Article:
Aging Transgenders: Quality of Life
By Robyn Serven
Transgender older adults face profound challenges and experience striking disparities in areas such as health and health care access, physical and mental health, employment, housing and more.
Services and Advocacy for GLBT Elders (SAGE) and the National Center for Transgender Equality (NCTE) have worked together to produce a new report on aging transpeople: Improving the Lives of Transgender Older Adults: Recommendations for Policy and Practice. That's a pdf. I read them so you don't have to.This is a subject that has been rarely studied. Perhaps the assumption is that most of us will either be murdered or commit suicide long before this issue comes up.
Transgender older adults face profound challenges and experience striking disparities in areas such as health and health care access, physical and mental health, employment, housing and more. Research and experience also reveal that many transgender elders routinely encounter both a health care system and a national aging network that are ill-prepared to provide culturally competent care and services and create residential environments that affirm the gender identities and expressions of transgender older people.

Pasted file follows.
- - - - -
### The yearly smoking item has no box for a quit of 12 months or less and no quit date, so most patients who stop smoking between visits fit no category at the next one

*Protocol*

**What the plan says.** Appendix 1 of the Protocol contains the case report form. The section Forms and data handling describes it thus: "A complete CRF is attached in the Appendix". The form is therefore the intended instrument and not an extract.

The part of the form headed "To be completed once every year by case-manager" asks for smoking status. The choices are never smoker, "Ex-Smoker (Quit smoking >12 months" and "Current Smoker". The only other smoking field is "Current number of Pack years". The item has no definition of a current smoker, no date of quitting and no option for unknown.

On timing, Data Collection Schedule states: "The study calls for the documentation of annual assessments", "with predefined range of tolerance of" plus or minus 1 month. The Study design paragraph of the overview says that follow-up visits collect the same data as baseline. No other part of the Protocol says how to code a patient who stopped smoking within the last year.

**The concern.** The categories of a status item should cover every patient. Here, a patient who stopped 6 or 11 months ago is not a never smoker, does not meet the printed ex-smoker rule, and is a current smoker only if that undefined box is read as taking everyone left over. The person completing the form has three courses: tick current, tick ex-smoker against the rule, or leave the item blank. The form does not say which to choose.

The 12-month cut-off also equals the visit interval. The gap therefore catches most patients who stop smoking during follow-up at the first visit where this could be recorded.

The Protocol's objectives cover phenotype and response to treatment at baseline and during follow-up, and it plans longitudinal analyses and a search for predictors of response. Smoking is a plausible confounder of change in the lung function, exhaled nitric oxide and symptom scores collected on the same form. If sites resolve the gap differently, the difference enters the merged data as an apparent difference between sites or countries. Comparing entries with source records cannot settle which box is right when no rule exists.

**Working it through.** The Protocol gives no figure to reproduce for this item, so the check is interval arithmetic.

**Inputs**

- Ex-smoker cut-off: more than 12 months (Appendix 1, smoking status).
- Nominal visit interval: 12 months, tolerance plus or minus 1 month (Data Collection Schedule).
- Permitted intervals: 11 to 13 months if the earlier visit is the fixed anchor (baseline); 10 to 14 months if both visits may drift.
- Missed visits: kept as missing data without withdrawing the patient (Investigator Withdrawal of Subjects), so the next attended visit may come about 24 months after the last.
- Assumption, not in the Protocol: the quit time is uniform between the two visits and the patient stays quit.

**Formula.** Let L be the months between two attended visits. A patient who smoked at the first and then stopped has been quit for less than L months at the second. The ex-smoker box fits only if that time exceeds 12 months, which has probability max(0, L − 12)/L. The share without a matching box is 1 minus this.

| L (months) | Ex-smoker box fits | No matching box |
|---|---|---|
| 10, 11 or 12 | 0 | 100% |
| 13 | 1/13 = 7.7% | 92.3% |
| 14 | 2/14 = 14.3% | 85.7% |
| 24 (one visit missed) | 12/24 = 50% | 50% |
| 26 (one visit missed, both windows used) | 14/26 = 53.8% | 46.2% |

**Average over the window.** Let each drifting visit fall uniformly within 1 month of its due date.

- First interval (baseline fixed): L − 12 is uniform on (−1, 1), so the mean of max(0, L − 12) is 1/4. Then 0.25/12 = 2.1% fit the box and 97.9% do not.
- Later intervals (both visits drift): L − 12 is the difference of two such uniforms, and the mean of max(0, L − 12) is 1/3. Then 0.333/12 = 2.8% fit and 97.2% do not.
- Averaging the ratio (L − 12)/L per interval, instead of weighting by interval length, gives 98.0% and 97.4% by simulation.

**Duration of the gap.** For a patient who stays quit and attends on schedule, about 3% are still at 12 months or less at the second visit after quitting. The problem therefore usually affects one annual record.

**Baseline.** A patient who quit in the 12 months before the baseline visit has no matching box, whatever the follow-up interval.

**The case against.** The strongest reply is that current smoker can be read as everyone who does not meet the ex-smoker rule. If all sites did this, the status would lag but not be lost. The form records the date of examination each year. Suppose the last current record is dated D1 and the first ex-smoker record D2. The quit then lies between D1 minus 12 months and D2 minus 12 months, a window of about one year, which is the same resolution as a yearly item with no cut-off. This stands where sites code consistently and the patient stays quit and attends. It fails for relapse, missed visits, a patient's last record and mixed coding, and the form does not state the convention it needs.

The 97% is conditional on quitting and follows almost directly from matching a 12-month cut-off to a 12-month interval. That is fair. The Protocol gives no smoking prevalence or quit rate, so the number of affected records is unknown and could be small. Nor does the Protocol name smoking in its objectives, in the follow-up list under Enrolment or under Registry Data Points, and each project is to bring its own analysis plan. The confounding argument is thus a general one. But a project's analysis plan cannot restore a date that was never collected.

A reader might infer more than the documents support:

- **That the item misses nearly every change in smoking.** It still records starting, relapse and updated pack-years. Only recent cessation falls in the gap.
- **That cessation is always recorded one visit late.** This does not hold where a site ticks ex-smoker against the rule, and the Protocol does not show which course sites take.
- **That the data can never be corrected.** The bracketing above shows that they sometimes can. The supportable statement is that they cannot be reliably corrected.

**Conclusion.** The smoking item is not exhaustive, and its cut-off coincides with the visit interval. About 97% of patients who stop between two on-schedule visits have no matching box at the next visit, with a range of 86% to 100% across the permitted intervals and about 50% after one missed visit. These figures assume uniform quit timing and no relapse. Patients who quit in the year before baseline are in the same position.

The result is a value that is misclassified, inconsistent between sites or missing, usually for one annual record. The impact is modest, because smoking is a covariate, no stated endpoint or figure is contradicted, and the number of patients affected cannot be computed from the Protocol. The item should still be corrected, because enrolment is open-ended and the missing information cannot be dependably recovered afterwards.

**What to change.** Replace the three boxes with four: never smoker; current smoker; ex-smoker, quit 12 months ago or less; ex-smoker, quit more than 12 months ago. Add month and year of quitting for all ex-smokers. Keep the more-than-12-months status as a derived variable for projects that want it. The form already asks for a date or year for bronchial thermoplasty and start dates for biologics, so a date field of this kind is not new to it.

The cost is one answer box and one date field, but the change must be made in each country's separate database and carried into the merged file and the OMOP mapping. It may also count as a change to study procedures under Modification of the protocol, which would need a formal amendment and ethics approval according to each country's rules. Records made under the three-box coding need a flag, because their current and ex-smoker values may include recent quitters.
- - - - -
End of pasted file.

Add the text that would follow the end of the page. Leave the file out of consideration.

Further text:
Many transgender elders delay necessary care and are subjected to ignorance, prejudice, discrimination, hostility and even violence in the settings meant to support their successful aging. Policies and programs meant to support older people and other vulnerable populations often present significant barriers for transgender people, while initiatives that could address many of the disparities and challenges they face (such as elder abuse and housing costs) are neglected or underfunded.
This report is the result of the Transgender Aging Advocacy Initiative which was designed to identify the barriers faced by older transpeople and outline a roadmap to aid in eliminating those barriers.The report begins by assembling the current knowledge base on Trans Aging, and moves through stating the challenges we face, before making over 60 detailed policy recommendations.
The Knowledge Base